BBC Radio 4
Blue Notes, Cold Nights
A generation of African-American musicians escaped racism at home to build new lives, and create new music, in Scandinavia. In Blue Notes, Cold Nights, country blues singer-guitarist Eric Bibb, who learned his craft in the coffee houses of Greenwich Village but has spent much of his career in Sweden and Finland, explores one of Europe's best-kept secrets. He explains how jazz and blues players such as trumpeter Don Cherry - stepfather of R&B star Neneh Cherry - developed their talents in exile. Over the decades, he shows, generous state support has helped the music scene to flourish. Yet now that the nations of Scandinavia are facing their own immigration crises, will musicians continue to find a warm welcome?
• 13 December, 11.30am-12.00pm
The Steampunk movement, which began in the 1980s, mixes nostalgia with futuristic fantasy and a passion for the science-fiction novels of Jules Verne and H.G. Wells, reinterpreting recent inventions such as computers and electric guitars as the Victorians might have conceived them. This exhibition at the Bradford Industrial Museum (10 December to 7 May 2012) juxtaposes late-19th- and early-20th-century steam-powered technology from the permanent collection with work loaned by local Steampunk enthusiasts. Items on display include a Steampunked chessboard created especially by York-based artist Paul McKay; an absinthe fairy costume by Jema Hewitt; and a steam-powered croquet mallet. Visitors will also be able to reflect on what it means for a utilitarian object such as a handloom to be reimagined as a time machine.
Line of Influence: Portraits of Central Saint Martins
Central Saint Martins, part of the University of the Arts London, has relocated to a Grade II-listed former granary at the heart of the 67-acre redevelopment of King's Cross. To celebrate the move, the local Kings Place Gallery is putting on an exhibition (until 10 February 2012) of more than 30 life-size portraits of high-profile college graduates and staff, including Sir Peter Blake, Sir Anthony Caro, Sir Terence Conran, Colin Firth and Geraldine James. All have sat for Janet Lance Hughes, who has worked as a tutor on the BA fashion course as well as running her own fashion business. It was while teaching at Central Saint Martins, she recalls, that she "started to imagine all the extraordinary individuals who had passed through the doors in the last 50 years or so".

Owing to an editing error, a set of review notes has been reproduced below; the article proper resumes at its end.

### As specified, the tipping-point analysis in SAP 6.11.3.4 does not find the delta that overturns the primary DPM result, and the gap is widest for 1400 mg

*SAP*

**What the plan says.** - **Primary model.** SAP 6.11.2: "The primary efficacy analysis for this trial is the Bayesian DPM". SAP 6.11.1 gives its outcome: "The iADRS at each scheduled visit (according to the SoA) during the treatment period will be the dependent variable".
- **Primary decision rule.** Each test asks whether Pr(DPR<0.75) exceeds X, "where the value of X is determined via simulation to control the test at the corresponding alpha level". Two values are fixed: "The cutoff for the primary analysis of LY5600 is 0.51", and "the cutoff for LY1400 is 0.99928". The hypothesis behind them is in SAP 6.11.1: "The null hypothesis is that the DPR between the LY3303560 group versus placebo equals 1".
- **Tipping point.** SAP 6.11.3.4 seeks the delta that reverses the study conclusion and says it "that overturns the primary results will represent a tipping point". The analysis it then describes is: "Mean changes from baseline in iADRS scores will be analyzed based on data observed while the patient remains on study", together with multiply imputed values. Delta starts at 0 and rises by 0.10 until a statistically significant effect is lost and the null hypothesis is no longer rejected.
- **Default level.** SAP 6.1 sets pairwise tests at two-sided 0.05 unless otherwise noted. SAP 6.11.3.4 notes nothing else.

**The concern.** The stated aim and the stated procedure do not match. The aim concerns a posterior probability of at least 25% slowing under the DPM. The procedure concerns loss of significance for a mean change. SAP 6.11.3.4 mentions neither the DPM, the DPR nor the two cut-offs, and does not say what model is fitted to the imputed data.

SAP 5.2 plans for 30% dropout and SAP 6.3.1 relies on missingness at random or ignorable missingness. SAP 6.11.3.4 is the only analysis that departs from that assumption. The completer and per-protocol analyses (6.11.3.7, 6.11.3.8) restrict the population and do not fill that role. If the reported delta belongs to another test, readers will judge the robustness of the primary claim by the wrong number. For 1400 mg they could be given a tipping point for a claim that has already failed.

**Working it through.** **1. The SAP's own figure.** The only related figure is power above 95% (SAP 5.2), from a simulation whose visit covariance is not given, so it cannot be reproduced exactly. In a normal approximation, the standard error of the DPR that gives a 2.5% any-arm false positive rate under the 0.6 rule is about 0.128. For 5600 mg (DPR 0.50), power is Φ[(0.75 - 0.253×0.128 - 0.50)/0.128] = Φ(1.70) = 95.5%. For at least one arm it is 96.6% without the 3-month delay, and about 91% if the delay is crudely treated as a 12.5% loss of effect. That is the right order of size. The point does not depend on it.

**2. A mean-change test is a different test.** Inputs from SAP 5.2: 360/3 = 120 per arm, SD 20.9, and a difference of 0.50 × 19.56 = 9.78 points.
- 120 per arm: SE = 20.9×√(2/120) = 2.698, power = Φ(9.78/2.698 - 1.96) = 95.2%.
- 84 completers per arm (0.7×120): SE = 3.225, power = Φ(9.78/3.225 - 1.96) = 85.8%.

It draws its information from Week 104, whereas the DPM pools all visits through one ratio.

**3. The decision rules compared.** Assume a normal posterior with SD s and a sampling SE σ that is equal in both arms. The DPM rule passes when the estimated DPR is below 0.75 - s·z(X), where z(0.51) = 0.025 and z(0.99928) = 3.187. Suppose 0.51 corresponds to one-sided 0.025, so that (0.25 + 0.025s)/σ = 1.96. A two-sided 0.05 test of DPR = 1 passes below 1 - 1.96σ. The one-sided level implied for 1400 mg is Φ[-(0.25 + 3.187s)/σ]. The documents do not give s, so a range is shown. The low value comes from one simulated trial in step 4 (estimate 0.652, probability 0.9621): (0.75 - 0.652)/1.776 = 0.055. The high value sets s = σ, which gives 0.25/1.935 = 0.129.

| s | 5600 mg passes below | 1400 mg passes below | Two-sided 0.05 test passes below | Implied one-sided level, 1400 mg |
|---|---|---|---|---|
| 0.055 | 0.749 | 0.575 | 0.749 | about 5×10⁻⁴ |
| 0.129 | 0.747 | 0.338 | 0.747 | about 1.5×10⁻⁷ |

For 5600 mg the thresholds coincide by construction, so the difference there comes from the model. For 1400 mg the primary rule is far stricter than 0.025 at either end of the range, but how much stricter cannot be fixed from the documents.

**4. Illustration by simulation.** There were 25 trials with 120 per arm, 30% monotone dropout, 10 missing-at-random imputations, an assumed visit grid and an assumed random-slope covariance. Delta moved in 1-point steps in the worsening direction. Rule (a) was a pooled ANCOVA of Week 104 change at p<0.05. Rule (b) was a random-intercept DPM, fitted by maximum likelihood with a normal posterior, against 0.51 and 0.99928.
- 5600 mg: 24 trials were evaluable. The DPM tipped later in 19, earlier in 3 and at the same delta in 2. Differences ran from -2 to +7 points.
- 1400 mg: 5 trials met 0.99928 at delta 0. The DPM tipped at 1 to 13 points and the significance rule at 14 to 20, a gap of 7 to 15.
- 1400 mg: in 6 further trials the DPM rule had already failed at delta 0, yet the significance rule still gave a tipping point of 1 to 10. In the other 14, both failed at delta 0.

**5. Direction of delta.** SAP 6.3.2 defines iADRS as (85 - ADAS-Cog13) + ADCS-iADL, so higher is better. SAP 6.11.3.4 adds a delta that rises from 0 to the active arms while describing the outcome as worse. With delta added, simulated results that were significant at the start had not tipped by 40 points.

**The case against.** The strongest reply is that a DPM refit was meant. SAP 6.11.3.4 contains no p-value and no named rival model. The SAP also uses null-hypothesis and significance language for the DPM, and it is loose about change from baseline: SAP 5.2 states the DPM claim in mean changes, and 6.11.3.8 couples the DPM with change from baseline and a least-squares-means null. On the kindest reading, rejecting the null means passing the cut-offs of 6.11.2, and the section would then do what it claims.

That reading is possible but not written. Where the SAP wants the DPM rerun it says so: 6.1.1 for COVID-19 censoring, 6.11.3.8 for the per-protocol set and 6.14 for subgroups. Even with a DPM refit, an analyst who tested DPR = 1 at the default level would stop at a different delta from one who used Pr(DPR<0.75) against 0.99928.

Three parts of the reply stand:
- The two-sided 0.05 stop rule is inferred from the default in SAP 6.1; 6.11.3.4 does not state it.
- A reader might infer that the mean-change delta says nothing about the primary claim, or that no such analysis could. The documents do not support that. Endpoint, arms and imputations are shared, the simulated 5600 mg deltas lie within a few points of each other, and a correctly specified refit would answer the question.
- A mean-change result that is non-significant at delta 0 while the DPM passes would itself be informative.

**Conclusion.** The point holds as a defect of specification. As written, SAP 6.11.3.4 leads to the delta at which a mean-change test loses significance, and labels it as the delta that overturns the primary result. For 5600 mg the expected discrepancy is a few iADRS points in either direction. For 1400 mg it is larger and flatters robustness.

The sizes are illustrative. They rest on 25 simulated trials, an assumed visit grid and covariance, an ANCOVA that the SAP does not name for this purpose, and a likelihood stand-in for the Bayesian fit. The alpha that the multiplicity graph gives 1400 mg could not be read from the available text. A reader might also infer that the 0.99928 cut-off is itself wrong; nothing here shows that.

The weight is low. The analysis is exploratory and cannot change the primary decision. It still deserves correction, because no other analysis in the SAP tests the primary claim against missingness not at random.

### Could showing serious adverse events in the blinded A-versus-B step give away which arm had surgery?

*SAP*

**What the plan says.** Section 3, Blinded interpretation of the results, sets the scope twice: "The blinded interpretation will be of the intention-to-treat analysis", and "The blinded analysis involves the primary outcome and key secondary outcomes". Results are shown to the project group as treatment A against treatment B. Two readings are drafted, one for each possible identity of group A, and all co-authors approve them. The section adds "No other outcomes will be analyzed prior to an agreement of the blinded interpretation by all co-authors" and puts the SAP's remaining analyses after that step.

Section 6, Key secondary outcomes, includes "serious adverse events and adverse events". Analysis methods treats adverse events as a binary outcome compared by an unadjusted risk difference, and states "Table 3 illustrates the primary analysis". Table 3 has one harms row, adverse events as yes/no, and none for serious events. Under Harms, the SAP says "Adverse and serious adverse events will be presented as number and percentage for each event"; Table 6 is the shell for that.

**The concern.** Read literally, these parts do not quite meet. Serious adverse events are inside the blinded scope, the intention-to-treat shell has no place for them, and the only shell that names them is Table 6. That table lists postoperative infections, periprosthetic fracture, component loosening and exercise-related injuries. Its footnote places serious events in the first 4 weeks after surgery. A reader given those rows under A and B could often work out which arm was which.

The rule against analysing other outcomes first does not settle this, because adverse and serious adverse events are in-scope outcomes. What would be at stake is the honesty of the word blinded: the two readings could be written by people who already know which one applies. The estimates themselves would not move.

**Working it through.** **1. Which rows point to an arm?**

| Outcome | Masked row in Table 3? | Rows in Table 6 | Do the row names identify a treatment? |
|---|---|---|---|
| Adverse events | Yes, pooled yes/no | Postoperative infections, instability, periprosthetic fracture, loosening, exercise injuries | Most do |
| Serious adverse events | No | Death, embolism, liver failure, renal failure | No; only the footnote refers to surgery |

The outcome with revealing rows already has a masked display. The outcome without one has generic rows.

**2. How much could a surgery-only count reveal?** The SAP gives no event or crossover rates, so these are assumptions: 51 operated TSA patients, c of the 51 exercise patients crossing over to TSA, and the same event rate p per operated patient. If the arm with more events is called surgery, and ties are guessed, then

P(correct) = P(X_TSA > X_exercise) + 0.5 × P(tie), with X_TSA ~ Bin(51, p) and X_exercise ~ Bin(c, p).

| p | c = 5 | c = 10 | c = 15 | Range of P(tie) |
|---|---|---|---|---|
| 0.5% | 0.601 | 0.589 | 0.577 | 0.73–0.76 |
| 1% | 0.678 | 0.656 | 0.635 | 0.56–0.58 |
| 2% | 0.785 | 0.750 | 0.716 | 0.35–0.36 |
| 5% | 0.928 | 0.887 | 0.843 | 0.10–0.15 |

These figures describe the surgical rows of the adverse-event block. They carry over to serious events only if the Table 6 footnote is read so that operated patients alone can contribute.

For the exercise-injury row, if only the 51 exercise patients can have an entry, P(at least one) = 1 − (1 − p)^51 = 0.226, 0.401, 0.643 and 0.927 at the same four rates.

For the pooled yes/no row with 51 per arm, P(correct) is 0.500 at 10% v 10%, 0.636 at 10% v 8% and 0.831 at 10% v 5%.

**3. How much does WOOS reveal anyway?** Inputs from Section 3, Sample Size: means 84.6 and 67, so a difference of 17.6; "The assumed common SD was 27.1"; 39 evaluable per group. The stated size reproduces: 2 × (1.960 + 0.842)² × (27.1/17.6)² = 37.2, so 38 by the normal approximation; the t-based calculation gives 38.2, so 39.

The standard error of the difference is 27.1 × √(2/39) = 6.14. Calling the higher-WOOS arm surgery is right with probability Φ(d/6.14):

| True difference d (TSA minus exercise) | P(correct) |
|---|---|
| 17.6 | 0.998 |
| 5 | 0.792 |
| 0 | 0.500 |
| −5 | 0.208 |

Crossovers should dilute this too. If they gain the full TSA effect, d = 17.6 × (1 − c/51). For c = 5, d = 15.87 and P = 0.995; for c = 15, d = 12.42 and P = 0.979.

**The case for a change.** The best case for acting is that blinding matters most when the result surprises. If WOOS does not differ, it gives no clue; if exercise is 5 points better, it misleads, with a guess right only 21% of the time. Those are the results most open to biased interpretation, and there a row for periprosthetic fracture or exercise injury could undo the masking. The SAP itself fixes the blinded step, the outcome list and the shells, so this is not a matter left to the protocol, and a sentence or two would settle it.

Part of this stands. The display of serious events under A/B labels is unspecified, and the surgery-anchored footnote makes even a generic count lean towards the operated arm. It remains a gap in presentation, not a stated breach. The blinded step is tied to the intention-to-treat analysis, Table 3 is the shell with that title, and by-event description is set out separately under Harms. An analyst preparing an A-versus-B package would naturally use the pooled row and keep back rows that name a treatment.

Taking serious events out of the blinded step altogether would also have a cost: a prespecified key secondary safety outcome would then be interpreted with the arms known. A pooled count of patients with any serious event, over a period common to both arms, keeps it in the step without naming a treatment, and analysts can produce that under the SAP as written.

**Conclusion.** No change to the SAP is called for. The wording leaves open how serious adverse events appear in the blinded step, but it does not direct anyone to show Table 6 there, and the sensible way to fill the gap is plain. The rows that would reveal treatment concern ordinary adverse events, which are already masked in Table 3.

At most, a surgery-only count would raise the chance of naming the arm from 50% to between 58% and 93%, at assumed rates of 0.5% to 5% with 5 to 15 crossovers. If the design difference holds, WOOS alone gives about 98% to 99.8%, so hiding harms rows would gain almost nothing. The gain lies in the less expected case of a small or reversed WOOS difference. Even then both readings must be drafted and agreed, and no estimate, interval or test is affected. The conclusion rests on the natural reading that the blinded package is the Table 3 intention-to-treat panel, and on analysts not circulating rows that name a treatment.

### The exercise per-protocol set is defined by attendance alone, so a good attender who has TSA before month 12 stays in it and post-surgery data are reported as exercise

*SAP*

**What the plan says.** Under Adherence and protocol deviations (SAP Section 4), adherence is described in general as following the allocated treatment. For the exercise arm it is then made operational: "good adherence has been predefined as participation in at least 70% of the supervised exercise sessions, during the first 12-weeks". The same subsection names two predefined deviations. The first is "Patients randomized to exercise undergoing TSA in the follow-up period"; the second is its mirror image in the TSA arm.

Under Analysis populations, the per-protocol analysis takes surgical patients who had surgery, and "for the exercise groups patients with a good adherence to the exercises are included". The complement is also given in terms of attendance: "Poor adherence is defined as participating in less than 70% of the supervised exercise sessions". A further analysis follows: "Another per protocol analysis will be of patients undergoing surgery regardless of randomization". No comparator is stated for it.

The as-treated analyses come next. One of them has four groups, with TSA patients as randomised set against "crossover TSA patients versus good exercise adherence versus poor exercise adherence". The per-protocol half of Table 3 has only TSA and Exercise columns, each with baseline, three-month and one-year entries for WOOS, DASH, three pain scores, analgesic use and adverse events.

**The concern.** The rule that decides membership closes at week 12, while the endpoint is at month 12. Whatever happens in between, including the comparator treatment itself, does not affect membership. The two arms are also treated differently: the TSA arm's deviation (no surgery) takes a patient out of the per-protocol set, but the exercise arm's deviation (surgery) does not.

Beowulf - the Panto!
Charles Court Opera was formed in 2005 by John Savournin as a platform for young talent. It has now put on more than 20 operas, musicals and pantomimes, and numerous concert performances, in venues ranging from pub theatres to the National Concert Hall in Dublin. Now, risking outrage from all Anglo-Saxon scholars, the company has taken an epic masterpiece and given it a wickedly entertaining Christmas makeover for its fifth annual boutique panto at the Rosemary Branch Theatre. Nine classically trained singers will be giving their all in an evening of "sublime silliness combining great music with bad jokes, excruciating audience participation and downright dangerous dough dodging". The show runs from 9 December to 8 January 2012 (with seven extra-saucy "adults only" performances).
Mummers, Maypoles and Milkmaids
If one knows where to look, the old "Merrie England" is still alive and well. Brash, multicultural London still has its Apple Day at Borough Market and Twelfth Night Wassailing on the South Bank. Elsewhere, costumed processions, symbolic dramatisations, traditional dances and fire ceremonies mark the changing seasons and celebrate nature's bounty. Many of these customs claim an ancient origin. For this exhibition at the Horniman Museum (until 9 September 2012), award-winning photographer Sara Hannant has put together 50 images of the colourful, startling and sometimes plain weird regional rituals that many people assume have gone.